HeartNote, June 16, 2019: A Note From Your Father

To every one of you children out there...

This letter was a composite of feelings from dozens of fathers accumulated over nearly thirty years. I have added some personal perspective as well.

This is a letter from a father, any and every father. A father who, over the years, might have had some trouble expressing himself to you. This is written for him, from his heart to yours, with some universal sentiments that are too often left unsaid.

“When you were born, I became an adult. The feelings that ran through me moved every emotion. I didn’t know that anybody could be so elated, afraid, and proud at the same time. But there I was…with you.”

“When I first held you, you fit in both hands. I was as uncertain about any one thing I’d ever felt in my life. I became something that I didn’t know anything about. The examples of fatherhood before me were vague; I was never taught how to hold a baby, change a diaper, tilt a bottle, or meet the day with so little sleep. It was on the job training. It was hard to adjust to something that seemed so foreign to me. I had no direction; I relied on emotional improvisation. Asking for help isn’t always the easiest thing for me to do, and talking to another man about parenting never crossed my mind.”

“As I continued to grow, something changed in me: I became more protective of you. Part of my growth was to provide for your welfare. That connection between my work and your life gave me a sense of purpose; moreover, it gave me strength. For you, forging a path to achieve my goals made more sense and became easier to do. I gained endurance, and I could do more for you than I could ever do for myself.”

“I have been gone a lot. I know that my time with you has been limited. The purpose that I felt in being your father pulled me into the daily challenges of work, and I looked at this role as something I could control, some kind of cause-and-effect relationship between what I did and how you were cared for. I recognized my limitations as an expressive being, but I knew I could work. I put the time into what I knew I could do, something that I felt I absolutely had to do to bring you the things you needed. It took away the time that you and I could have together. I was too young to know that I would never have that time back again, and I am too old to reclaim the preciousness of your youth.”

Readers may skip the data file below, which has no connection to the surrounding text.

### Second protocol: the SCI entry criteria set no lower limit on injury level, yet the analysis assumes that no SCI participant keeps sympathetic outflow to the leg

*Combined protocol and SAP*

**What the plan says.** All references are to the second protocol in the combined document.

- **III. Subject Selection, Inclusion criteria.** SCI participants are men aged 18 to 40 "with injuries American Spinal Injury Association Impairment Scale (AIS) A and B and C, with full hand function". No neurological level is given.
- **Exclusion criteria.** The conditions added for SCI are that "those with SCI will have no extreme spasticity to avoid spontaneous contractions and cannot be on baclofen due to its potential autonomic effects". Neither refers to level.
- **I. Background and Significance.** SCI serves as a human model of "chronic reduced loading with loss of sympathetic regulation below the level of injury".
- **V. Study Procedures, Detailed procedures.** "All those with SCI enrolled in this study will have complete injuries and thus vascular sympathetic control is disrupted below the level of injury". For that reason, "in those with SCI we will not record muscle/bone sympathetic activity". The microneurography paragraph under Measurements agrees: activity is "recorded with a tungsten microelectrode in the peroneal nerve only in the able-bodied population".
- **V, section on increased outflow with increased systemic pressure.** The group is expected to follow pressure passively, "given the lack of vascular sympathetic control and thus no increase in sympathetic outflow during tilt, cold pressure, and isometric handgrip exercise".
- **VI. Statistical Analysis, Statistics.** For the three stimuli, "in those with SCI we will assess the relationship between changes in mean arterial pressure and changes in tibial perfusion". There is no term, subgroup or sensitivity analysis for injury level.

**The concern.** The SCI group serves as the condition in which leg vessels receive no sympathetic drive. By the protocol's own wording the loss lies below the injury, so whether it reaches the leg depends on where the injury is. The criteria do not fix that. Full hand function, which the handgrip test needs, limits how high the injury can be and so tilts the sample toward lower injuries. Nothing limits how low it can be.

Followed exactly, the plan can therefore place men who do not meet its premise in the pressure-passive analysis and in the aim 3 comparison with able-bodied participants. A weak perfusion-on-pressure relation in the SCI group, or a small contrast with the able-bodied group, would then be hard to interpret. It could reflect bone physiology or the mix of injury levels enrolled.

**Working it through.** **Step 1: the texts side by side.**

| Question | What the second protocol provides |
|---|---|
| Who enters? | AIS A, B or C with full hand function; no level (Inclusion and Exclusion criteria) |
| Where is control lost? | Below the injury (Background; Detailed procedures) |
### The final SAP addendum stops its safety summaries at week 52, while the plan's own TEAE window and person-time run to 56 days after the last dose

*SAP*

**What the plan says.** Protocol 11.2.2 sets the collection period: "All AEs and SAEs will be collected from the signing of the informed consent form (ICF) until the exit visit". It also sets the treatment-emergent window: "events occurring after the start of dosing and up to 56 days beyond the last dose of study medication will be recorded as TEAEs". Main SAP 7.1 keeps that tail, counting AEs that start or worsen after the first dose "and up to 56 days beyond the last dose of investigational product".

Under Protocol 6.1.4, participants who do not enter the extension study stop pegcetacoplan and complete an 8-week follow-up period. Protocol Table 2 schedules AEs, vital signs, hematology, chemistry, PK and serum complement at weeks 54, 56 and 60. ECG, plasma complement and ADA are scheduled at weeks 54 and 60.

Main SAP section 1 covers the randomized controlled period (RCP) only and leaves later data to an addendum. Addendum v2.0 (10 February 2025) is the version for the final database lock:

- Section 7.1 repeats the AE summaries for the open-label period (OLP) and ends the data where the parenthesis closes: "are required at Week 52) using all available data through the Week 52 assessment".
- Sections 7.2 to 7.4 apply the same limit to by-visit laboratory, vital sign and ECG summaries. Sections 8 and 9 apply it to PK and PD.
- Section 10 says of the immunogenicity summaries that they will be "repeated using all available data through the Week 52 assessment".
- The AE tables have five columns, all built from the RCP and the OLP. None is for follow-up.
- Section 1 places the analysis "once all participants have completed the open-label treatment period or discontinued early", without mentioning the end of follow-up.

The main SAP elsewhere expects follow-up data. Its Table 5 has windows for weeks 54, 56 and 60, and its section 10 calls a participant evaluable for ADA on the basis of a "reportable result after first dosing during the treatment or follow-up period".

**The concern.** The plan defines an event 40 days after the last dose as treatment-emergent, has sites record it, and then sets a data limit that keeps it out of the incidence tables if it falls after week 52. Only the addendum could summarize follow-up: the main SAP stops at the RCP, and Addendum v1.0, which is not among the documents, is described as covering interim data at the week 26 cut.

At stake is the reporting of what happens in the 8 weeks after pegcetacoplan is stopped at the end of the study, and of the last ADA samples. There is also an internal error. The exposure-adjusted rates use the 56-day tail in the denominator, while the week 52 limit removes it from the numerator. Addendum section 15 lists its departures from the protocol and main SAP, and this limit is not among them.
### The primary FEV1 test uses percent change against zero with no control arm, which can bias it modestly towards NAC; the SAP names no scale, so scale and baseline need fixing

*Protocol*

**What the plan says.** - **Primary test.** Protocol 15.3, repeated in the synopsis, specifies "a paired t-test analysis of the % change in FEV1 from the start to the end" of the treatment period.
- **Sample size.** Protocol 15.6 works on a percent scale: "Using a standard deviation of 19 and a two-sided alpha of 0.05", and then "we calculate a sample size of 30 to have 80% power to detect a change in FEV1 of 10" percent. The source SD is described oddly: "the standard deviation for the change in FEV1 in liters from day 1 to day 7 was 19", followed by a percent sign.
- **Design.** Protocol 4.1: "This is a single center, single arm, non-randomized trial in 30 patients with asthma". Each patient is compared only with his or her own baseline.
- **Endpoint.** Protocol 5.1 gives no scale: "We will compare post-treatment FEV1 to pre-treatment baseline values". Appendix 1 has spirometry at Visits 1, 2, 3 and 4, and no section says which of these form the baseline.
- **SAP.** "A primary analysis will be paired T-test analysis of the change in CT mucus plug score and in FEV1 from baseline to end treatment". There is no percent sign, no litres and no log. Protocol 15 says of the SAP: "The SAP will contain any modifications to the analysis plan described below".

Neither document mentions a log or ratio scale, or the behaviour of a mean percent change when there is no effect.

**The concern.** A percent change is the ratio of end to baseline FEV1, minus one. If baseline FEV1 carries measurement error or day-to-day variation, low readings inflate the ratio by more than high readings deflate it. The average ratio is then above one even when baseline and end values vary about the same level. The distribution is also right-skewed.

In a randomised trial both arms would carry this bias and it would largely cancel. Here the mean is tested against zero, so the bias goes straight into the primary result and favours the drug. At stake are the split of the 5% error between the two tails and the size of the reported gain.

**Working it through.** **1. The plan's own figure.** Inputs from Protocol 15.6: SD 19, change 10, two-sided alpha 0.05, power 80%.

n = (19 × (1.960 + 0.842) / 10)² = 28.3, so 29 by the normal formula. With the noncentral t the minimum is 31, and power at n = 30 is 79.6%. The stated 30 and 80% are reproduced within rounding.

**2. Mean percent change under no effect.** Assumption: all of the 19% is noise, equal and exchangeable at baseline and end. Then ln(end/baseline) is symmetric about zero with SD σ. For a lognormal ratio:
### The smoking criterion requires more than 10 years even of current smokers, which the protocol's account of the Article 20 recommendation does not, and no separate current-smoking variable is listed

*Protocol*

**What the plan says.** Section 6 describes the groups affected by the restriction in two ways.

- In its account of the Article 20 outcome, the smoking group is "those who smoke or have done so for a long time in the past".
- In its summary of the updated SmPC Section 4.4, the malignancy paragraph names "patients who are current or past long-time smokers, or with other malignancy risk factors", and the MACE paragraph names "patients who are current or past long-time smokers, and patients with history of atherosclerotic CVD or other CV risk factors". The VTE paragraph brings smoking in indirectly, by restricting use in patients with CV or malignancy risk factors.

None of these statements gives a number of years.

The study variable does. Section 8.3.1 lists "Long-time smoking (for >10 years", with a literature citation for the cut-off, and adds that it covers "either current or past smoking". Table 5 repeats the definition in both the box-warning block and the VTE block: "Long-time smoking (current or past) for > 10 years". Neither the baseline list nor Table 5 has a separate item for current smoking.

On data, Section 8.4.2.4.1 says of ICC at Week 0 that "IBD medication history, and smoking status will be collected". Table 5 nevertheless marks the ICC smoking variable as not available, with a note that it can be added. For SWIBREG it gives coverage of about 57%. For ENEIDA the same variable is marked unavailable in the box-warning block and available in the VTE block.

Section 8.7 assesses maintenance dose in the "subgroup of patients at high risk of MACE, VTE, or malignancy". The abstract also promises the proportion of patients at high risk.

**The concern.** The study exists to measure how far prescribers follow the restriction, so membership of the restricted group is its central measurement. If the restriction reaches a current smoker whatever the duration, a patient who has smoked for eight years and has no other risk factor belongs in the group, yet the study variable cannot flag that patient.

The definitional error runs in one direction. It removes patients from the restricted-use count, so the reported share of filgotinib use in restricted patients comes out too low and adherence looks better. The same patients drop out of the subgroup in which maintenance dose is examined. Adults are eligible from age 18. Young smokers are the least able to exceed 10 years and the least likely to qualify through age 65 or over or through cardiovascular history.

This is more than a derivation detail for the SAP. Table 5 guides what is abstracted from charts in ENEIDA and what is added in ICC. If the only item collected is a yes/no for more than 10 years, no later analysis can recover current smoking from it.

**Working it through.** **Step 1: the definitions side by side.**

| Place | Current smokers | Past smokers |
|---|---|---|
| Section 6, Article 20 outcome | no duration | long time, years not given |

“Through you, I learned to know what love was. I never knew exactly what to say, when to say it, or how to express myself so you would understand. My words always seemed to fall short, my actions ill-timed. That soaring feeling of purpose lay within me the day you were born; it grew as each page of the calendar was turned. The love in my heart was through your merely being here."

“I know I had a temper. As I aged, I grasped the intimate connection between pressure, frustration, and parenting. I yelled I am conquering my feelings of fear, overcoming my feelings of insecurity: these two ills are the source of all my anger, and now I quiet them every day. I’ve said shortsighted, insensitive, and mean things. My rage came through me faster than I realized, and my words reflected my inability to control myself. I remember every hurt in your eyes. And I would trade everything I own to take back every word I said in anger. I have corrected that temperament now; I wish I’d been free of it completely when you were young.”

“I want you to know how much I love you. I want you to know how much I miss you when you’re gone, how thrilled I get at your return, and how difficult it is, at times, for me to share with you my feelings. Know in your heart that my love for you exceeds any I’ve ever dreamed I’d feel. Know that I would do anything for you, and that I’ve tried to do everything for you that I could.”

“If I could ask for any gift in the world, for any present you could ever give me, it would be this: Please forgive me. Forgive me for my shortcomings. I hope I’ve improved in my love and expression for you. My words still get caught in my throat, my hands still reach for the child I wish I had close to me. I am all of the bad that I’ve been, but I strive to be all of the good that I can be.”

“I love you more than you may ever know, and more than I may ever be able to express. I hope that you know that, in every fashion imaginable, I am who I am because you’re here. Being a father to you is the most important thing I have ever done. It is the very essence of my life.”

“And in the center of that essence, my beautiful child, is the love that I will always have for you.”


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